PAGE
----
Digital strategist and Delhi-based content creator Tejeshwar Sandhoo chooses protocols that suit his fast-paced lifestyle. “I want to undo all the damage I did using poor-quality skincare products over the years,” says the 32-year-old. “I am obsessed with microneedling and PRP (platelet-rich plasma), which has helped reduce my acne scars by about 60%.”

He gets regular hydra facials because he says they make his skin look fresh, and has been getting PRP for the hair since he was 24. It has helped him regenerate and preserve his strands, he says. Recently, he has started Botox to help reduce frown lines. “With our lifestyles and the kind of food we eat and the schedules we have, only products may not help you achieve your goals. Of course, I like to support my treatments with a good at-home regimen.”

Gurugram, Haryana-based Ujjwal Kapoor, 31, deputy manager, process and operations, at Leixir Dental Group, spends about 15,000 a quarter on products from Korean brands like Cosrx and Beauty of Joseon.

Anirudh Piratla, a 33-year-old associate chief manager at Godrej & Boyce in Mumbai, spends 8,000-12,000 every quarter on skincare products. He also goes for basic clean-ups and hair spas. “A lot of brands have men’s lines but I have never understood these products and therefore never chose them over mainstream cosmetics. Products should be based on skin type rather than gender.”

A man’s world

The Mintel report says one in five beauty products launched in India since 2022 has been targeted at men, a possible indication that India’s male grooming segment is growing faster than that of Japan (10%) and China (15%), even though the market size is smaller. According to Research and Markets, India’s male grooming industry is likely to reach $1.2 billion (around 9,840 crore) by 2024 at a compound annual growth rate, or CAGR, of 11%.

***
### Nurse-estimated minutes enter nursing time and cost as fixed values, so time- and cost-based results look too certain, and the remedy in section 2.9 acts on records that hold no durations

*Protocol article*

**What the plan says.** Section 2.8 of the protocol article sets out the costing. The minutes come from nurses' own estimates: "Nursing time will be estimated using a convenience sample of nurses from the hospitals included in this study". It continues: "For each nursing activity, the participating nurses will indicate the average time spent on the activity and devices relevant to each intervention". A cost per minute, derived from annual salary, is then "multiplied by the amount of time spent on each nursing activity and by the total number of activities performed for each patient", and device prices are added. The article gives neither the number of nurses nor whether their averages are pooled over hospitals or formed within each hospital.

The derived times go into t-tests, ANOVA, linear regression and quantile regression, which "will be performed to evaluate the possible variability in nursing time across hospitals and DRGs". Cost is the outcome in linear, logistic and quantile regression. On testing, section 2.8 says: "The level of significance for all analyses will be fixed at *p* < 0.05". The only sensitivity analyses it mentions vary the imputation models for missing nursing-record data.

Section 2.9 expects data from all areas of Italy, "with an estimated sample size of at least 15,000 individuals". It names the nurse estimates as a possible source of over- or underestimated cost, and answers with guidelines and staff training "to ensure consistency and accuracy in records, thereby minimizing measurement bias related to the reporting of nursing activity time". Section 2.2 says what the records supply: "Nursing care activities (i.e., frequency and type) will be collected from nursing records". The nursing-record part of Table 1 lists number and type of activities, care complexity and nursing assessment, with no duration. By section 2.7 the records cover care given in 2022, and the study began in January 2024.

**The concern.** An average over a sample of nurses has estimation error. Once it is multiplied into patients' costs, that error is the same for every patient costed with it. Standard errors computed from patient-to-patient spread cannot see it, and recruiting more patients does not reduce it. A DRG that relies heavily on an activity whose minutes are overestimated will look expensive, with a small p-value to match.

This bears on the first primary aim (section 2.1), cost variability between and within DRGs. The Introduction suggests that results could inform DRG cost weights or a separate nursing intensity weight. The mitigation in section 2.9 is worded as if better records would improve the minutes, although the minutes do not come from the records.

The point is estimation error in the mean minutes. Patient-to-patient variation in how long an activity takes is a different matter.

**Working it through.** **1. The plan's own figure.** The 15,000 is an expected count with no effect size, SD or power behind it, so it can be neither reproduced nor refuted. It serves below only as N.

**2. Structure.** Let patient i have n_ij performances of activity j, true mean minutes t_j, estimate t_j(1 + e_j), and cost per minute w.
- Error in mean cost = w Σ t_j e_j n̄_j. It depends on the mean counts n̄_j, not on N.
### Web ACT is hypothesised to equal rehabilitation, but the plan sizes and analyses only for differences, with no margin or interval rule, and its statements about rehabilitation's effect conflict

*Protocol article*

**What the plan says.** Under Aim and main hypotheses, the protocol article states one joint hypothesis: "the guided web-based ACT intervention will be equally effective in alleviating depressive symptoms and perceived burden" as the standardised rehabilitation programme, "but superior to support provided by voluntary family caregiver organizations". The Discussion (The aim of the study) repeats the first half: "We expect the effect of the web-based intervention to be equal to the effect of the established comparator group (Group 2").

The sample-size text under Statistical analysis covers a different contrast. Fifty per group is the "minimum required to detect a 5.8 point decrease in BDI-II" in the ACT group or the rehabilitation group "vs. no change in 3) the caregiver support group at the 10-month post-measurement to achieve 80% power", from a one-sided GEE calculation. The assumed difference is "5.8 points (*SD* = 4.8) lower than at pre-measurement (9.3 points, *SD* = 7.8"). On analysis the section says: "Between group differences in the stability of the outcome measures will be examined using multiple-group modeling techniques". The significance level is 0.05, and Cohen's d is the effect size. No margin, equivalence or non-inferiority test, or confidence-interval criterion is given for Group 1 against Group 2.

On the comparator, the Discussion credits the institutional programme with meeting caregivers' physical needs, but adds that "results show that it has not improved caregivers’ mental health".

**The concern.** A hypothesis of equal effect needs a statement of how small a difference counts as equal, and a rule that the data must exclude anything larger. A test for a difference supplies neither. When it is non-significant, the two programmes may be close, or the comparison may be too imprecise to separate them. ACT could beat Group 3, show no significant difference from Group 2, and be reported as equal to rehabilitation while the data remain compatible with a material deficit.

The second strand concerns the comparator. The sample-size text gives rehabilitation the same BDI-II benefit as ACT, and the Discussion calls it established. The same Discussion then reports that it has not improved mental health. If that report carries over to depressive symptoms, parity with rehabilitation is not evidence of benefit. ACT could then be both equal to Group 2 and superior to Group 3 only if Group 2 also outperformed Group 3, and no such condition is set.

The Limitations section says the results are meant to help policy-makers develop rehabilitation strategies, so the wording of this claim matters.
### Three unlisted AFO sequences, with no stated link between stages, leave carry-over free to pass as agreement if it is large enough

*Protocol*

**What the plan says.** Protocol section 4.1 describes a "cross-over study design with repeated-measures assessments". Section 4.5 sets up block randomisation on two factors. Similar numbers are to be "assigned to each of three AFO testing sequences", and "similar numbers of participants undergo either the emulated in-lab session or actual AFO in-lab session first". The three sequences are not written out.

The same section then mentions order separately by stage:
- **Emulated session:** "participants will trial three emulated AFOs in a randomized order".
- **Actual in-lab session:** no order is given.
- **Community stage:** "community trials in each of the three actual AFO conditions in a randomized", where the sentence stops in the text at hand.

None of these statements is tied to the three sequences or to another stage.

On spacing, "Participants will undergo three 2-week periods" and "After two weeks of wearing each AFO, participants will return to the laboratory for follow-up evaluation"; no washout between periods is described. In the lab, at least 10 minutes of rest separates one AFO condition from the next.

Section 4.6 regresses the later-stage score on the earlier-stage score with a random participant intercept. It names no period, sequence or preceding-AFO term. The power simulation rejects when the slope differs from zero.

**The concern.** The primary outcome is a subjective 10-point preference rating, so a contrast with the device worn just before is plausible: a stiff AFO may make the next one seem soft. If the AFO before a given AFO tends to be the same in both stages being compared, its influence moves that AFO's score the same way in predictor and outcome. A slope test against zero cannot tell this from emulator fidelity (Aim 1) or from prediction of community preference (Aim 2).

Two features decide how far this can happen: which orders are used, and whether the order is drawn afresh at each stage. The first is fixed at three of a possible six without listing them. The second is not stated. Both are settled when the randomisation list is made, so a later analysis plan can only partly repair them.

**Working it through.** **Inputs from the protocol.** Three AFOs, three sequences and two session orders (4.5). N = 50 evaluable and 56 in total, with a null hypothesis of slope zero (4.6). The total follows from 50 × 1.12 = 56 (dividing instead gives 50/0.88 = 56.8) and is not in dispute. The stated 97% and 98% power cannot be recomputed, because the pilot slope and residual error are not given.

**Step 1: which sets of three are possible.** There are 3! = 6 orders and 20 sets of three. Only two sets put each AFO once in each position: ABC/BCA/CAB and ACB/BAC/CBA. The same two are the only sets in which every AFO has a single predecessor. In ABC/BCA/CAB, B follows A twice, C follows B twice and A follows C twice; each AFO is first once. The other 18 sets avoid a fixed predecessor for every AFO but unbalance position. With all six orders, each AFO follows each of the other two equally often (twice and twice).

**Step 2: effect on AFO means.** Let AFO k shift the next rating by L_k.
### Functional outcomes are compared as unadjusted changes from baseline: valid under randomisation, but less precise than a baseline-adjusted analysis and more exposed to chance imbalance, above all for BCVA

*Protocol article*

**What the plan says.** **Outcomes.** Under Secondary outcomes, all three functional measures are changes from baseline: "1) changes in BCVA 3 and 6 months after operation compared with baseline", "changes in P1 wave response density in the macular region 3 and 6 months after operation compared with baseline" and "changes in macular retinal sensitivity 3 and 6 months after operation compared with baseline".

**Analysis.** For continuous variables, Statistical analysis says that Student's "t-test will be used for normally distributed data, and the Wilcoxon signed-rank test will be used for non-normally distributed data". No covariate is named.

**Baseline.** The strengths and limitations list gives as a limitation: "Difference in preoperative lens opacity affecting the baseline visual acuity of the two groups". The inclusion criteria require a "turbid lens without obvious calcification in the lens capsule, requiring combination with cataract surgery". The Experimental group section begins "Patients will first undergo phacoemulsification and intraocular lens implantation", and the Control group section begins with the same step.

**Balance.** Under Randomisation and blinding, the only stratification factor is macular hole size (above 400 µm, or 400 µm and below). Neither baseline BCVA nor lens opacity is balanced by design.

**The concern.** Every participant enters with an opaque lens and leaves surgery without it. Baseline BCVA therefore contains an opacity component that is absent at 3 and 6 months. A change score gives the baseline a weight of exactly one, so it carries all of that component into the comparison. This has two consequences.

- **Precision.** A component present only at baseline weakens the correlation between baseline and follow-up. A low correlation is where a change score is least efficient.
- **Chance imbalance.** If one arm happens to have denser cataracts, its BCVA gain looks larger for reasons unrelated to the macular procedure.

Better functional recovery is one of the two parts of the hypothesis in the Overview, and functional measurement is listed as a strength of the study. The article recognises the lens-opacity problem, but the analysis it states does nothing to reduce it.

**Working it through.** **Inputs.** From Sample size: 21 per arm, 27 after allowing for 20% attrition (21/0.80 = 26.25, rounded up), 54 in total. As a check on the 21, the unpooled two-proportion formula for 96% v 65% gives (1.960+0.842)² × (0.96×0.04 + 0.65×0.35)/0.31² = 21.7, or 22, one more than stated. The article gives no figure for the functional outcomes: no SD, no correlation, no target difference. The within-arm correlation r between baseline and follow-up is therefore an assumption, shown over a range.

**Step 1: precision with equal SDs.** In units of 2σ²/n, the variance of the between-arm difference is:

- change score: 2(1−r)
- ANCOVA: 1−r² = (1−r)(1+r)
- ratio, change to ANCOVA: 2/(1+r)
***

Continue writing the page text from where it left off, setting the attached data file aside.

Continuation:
Jaishree Sharad, a dermatologist and author of four books, including The Skincare Answer Book, sees five major reasons for this surge: awareness, easy access to products, social media, male actors endorsing products, and higher income. “When I started my practice in 2000, the number of male customers was around 5%, but from 2017 onwards there has been a huge jump and I now see an equal number of men and women patients,” she says.

One reason was the covid-19 lockdown. “When we started, we had no customers but during the pandemic we started consulting for men, usually for acne or a post-shaving rash. Additionally, we had a lot of walk-ins for sunscreen for men in their 40s and 50s, men who played tennis or golf in the morning,” says Pooja Shah Talera, an aesthetic dermatologist and founder of Kosa Wellbeing in Pune, Maharashtra. Men also order skincare products from her website, which offers a variety of high-end products. “Interestingly, while we get most orders from women from the metros, barely any men order products from the big cities. Instead, it’s the men in tier 2 cities, such as Raipur, Vadodara, Kochi and Jaipur, that make up the majority of our male customers,” says Talera.

Do men require a specific skincare line? “Not really. They can use the same products meant for women,” says Sharad. “Yes, most of them have thicker, oilier skin, so all they have to do is opt for products meant for their skin type,” she adds.

Talera, however, sees a gap in the market: “Indian men have a lot of hair so it would be good to have a serum that has actives but will not irritate shaven skin.” She identifies a second need—a face wash that won’t dry out a beard.

Vasudha Rai is a beauty journalist and author of Glow: Indian Foods, Recipes And Rituals For Beauty, Inside & Out and Ritual: Daily Practices for Wellness, Beauty & Bliss.

Also read: Is the future of beauty ingestible?